Sunday, June 30, 2013

Sheep on the shoulders

I watched fascinated yesterday, June 29, the live broadcast of the Mass from St. Peter's for the great Feast of Saints Peter and Paul.
It was the occasion for the Imposition of the Pallium.


After they together spoke the prayer of oath, the 34 new (or transferred) metropolitan archbishops individually knelt before Pope Francis as he put the pallium on their shoulders.

Please see  more photos of  woolen pallia here.
And a nice photo of Papa Francesco receiving the three special pins (representing the three nails on the cross) on his own pallium when he became Pope. 

The palllium is a symbol of communion with the successor of Peter; it  shows some shared authority between the Pope and the archbishops.

This is really interesting, as told by Archbishop Alfred C. Hughes of New Orleans:

Each year on Jan. 21, the Feast of St. Agnes, the pope blesses two baby lambs. The Trappists, who oversee a flock of sheep at Tre Fontane, select the two choicest baby lambs from their flock for this purpose. The Feast of St. Agnes has been chosen because Agnes means lamb and the lamb has always been a symbol associated with this Roman virgin and martyr of the fourth century. When the lambs are brought to St. Agnes Church on their way to the pope, one is crowned with white roses to signify her virginity and one with red roses to signify martyrdom.
Every archbishop is challenged not only to a virginal spousal love for the church he serves, but also to be willing to suffer even martyrdom in witness to the faith. 

After the lambs are presented to the Holy Father, they are transferred to the sheepfold at Castel Gandolfo, where a Vatican shepherd nurtures them. Approximately a month prior to June 29, the shearers remove their wool coats. Religious sisters then make the palliums for the new archbishops from this wool. Vatican officials insert the newly stitched palliums into a silver-gilt box located in a special alcove in the confessio of St. Peter’s Basilica overnight before the pallium ceremony. They rest here in a niche that is very close to the bones of St. Peter.
On June 29, the Holy Father celebrates the Eucharist with the new archbishops and, after the homily, places a pallium on the shoulders of each one. This expresses the solemn responsibility which each archbishop assumes to shepherd the flock of Christ entrusted to him. Like the shepherd who carries a lamb on his shoulders, the archbishop is to care for the flock entrusted to him with the care of the Good Shepherd. 
            - Archbishop Alfred C. Hughes of New Orleans

You know, I was a shepherd of real sheep in 1996-2002,  part of my livestock responsibilities as a volunteer at the Arkansas ranch and learning center of Heifer International

It is much easier to lead a herd than to move an individual sheep. 
Sometimes, rather than dragging a recalcitrant bleating young sheep  on a lead rope to a new place,  I would just carry it on my shoulders. 
Work-campers and visitors seeing this would immediately be transported to  New Testament imagery.

But friends, let me tell you, that hot oily wool pressing on your sweating bare neck is often full of burrs and bugs, dirt and poop.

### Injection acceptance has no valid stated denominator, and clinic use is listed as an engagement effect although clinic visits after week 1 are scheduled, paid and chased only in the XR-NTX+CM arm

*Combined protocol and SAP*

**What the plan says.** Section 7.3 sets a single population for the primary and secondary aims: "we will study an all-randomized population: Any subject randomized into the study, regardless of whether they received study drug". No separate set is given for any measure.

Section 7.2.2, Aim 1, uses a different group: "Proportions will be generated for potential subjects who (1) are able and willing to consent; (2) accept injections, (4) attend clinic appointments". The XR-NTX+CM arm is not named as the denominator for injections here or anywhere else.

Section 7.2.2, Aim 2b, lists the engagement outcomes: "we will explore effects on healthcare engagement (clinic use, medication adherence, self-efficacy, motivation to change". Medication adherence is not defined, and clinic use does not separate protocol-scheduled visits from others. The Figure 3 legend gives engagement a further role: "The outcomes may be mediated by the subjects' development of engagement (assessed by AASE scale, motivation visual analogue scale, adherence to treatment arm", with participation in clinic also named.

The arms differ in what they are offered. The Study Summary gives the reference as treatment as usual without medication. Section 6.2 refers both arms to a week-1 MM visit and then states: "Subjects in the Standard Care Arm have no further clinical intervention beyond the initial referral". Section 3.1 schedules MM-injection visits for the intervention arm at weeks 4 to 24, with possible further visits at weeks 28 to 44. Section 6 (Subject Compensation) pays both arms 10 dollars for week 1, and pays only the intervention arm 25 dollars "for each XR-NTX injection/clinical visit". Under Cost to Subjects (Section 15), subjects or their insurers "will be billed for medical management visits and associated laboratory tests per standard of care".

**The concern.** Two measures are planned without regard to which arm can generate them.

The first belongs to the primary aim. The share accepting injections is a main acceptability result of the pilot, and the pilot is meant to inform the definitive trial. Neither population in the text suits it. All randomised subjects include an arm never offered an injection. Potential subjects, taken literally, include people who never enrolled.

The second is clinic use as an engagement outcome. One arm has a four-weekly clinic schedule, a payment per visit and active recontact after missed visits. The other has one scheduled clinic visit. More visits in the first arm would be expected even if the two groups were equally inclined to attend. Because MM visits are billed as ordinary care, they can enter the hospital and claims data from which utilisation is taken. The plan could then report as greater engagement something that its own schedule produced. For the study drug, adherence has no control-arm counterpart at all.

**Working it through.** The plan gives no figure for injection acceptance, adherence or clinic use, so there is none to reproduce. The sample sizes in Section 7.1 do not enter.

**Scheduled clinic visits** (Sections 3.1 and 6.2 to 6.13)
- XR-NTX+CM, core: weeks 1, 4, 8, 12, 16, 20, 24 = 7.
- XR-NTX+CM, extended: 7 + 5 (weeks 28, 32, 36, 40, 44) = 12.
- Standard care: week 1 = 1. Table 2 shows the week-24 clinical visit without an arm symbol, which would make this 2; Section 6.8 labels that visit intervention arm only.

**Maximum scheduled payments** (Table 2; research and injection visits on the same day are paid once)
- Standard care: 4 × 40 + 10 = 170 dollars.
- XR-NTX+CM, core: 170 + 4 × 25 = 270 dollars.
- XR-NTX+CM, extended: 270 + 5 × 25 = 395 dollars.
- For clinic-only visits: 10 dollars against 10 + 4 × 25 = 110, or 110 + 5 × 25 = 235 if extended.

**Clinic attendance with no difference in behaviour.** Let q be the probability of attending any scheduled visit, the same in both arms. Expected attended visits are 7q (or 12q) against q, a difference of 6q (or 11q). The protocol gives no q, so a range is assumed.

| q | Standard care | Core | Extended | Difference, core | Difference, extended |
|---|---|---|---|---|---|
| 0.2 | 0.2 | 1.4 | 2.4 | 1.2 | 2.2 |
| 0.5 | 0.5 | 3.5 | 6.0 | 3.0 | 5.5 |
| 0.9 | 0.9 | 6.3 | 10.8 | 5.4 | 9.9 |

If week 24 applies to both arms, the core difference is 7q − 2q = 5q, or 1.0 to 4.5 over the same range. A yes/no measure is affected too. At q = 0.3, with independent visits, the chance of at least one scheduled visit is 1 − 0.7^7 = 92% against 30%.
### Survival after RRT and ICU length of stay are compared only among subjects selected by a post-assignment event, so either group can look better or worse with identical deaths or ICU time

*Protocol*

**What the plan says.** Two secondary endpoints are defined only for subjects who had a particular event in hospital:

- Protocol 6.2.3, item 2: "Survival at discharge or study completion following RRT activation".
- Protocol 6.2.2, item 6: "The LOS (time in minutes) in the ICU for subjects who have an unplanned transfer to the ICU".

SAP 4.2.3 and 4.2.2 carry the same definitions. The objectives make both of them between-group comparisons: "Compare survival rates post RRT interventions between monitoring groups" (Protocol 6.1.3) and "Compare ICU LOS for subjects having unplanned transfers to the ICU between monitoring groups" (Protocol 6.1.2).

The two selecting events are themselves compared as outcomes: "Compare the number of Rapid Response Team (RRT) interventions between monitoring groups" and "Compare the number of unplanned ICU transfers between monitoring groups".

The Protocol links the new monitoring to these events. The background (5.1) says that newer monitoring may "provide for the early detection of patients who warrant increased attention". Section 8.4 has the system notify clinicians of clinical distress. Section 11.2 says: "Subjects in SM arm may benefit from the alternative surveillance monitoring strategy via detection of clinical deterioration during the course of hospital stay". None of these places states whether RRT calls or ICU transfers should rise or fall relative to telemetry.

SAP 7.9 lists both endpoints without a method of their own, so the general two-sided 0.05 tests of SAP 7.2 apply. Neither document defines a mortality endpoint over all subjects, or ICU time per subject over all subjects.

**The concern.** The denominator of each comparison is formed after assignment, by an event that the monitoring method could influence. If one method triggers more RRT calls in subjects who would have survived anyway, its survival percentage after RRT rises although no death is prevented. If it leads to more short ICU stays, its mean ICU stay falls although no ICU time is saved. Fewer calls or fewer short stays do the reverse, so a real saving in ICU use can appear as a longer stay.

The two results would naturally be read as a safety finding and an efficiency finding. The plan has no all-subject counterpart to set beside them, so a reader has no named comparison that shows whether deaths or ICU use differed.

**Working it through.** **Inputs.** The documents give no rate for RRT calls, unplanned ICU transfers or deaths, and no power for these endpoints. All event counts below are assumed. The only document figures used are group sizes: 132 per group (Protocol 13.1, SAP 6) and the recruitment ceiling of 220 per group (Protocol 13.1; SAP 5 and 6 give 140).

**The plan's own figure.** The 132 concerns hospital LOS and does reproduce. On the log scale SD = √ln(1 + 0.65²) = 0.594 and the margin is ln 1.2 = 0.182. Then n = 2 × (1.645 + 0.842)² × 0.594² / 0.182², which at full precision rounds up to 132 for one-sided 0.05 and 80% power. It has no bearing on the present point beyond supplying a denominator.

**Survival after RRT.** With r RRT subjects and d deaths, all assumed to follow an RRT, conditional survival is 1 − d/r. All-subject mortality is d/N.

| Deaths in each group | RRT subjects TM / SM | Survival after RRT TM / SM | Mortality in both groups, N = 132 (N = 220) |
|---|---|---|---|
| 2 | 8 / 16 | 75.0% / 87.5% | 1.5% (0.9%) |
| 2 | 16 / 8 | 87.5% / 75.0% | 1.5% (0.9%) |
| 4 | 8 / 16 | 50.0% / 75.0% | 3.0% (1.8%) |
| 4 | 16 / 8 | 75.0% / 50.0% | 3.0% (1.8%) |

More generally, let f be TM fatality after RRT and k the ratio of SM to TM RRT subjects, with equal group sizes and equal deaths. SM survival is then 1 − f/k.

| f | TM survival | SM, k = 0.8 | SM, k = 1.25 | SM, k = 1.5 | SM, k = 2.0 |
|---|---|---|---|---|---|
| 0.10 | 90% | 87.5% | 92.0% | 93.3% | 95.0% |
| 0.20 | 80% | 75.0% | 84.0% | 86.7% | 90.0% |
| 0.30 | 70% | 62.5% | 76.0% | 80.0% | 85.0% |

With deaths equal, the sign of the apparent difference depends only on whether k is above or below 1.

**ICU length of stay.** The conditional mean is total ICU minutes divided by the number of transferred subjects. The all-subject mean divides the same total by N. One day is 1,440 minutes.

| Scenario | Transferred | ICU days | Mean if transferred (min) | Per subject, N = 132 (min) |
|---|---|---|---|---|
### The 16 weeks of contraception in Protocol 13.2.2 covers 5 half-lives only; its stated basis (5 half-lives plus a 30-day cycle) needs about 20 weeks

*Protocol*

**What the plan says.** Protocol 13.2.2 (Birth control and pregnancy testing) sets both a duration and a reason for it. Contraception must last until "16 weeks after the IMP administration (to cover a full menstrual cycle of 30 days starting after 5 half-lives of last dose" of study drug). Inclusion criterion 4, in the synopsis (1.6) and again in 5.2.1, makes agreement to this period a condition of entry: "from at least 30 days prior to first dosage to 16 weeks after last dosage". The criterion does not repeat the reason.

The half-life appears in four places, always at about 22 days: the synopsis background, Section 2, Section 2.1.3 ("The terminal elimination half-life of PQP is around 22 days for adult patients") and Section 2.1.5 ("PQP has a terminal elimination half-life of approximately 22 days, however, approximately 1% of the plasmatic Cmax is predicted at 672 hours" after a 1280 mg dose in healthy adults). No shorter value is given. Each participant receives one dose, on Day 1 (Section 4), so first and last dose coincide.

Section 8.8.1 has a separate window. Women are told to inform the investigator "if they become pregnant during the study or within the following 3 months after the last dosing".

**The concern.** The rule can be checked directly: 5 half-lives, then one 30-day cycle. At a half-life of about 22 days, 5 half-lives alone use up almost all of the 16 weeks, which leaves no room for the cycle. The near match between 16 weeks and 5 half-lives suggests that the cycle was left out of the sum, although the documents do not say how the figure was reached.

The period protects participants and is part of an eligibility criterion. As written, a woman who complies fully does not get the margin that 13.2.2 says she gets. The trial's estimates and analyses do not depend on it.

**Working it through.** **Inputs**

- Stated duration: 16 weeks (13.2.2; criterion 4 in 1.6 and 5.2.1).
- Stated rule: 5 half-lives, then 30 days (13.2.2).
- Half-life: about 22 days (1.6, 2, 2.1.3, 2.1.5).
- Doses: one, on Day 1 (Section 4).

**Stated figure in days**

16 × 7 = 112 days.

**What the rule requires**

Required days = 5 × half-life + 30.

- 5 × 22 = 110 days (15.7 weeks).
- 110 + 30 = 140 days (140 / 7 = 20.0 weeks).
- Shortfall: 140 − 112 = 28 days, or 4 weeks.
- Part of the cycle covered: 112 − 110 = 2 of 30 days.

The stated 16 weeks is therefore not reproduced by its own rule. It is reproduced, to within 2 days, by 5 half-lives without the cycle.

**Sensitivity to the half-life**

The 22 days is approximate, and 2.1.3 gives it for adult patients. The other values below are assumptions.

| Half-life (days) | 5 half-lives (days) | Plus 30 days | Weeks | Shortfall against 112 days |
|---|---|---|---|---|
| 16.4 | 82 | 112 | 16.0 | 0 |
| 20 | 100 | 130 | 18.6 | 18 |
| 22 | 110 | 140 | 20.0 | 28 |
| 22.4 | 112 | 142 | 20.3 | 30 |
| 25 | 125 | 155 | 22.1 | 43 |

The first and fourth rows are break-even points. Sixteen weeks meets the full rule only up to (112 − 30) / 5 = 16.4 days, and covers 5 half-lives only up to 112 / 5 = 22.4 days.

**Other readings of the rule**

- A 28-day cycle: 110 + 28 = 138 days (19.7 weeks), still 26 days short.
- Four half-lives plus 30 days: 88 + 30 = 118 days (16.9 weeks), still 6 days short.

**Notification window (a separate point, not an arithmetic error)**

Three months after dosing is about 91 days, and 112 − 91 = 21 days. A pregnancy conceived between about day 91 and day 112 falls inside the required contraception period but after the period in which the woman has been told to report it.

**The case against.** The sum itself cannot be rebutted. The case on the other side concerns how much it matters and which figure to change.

You must hold on tight to two hind legs and two front legs, all trying to pull away. 
Sheep protest, they do not always lie passively.
They want off your shoulders, back on the dirt and  back to the herd. 

This experience of mine  helps me appreciate the not-so-different  hard work of pastors in their pastoral work with their flock.   People can be a lot like sheep. 
The video of the Imposition of the Pallium can be see at , just go to June 29. 

Papa Francesco's good sermon, translated to English, is here


crystal said...

Interesting post, Dina! I had no idea that palliums (sp?) went through such a ritualistic and lengthy process.

I've never even touched a real lamb but I'm allergic to wool and lanolin so I can imagine having a lamb around one's neck could be really iitchy. Lambs/sheep are a big symbolic item in Christianity but I'm not sure how well the symbolism compares to actual sheep and their lives :)

Kay said...

Ahhh... I have a moment to check what you've been up to. I love that photo of you, Dina. I know how much you loved working at the ranch.

We are still recuperating from our trip. Art got very ill a couple of days ago and then I followed yesterday.

Dina said...

Crystal, yes, the pallium thing was new to me too. I love the symbolism of it all.
I'm sorry you have not been able to have sheep contact. In spite of what I wrote, trying to make a point, I do love sheep.

Kay, oh no, be well soon!
I should have noted that the photo is from 2005 when I worked a month at the Good Samaritan Donkey Sanctuary in rural Australia.
They care for 100 rescued donkeys!

Kristine Schnarr said...

Dear Dina, I just loved everything about this post. I even shared it with my best friend from high school & college. She and her husband are part time shepherds of a Hampshire sheep flock in central Illinois. Good to be back to your blog. Love, Kristine

VP said...

I didn't know about the lambs in Castel Gandolfo, but I always suspected the existence of burrs and bugs, dirt and poop in that wool...

Spiderdama said...

Very interesting post.
There is something special about lamb:-)Very nice photo of you Dina!

Sara said...

Excellent post, Dina. I learned a lot, and I especially like your comment about having empathy for pastors and their sheep!

While in England three years ago we visited a sheep "farm" where they showed us many kinds (some of them rather strange!) sheep, and gave us some raw wool to handle. It is amazing how much lanolin is in that wool.

GreensboroDailyPhoto said...

I had no idea that a pallium is made from sheep wool. Bet you were great on the ranch!